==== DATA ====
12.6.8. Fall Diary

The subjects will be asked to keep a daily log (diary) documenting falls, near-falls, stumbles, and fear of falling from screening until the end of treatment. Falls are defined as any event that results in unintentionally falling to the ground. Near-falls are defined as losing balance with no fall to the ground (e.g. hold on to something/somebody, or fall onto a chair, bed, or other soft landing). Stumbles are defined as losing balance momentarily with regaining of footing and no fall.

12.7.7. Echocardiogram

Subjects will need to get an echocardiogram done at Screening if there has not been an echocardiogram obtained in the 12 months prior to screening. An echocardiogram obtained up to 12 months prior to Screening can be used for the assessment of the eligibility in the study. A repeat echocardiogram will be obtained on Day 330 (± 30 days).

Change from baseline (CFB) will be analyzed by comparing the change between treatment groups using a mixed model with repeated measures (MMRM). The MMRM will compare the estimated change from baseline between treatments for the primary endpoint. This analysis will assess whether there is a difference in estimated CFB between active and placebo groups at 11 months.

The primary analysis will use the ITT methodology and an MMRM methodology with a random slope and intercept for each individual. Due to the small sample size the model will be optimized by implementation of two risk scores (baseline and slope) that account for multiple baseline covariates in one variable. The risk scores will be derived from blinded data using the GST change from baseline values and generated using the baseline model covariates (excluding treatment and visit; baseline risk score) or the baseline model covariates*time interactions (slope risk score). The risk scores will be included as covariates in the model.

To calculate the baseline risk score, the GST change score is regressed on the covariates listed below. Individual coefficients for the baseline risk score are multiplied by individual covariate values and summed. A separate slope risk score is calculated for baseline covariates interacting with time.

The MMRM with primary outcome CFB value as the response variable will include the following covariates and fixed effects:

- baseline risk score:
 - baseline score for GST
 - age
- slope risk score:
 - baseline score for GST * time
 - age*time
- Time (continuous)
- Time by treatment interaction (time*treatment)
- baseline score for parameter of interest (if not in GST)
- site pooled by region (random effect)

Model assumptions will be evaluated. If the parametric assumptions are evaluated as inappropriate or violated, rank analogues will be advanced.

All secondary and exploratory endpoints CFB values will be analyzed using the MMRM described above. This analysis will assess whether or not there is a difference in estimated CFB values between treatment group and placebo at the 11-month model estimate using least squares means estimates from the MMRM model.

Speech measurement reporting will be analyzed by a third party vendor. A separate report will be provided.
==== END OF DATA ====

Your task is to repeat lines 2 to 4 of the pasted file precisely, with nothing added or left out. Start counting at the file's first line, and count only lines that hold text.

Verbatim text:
The subjects will be asked to keep a daily log (diary) documenting falls, near-falls, stumbles, and fear of falling from screening until the end of treatment. Falls are defined as any event that results in unintentionally falling to the ground. Near-falls are defined as losing balance with no fall to the ground (e.g. hold on to something/somebody, or fall onto a chair, bed, or other soft landing). Stumbles are defined as losing balance momentarily with regaining of footing and no fall.

12.7.7. Echocardiogram

Subjects will need to get an echocardiogram done at Screening if there has not been an echocardiogram obtained in the 12 months prior to screening. An echocardiogram obtained up to 12 months prior to Screening can be used for the assessment of the eligibility in the study. A repeat echocardiogram will be obtained on Day 330 (± 30 days).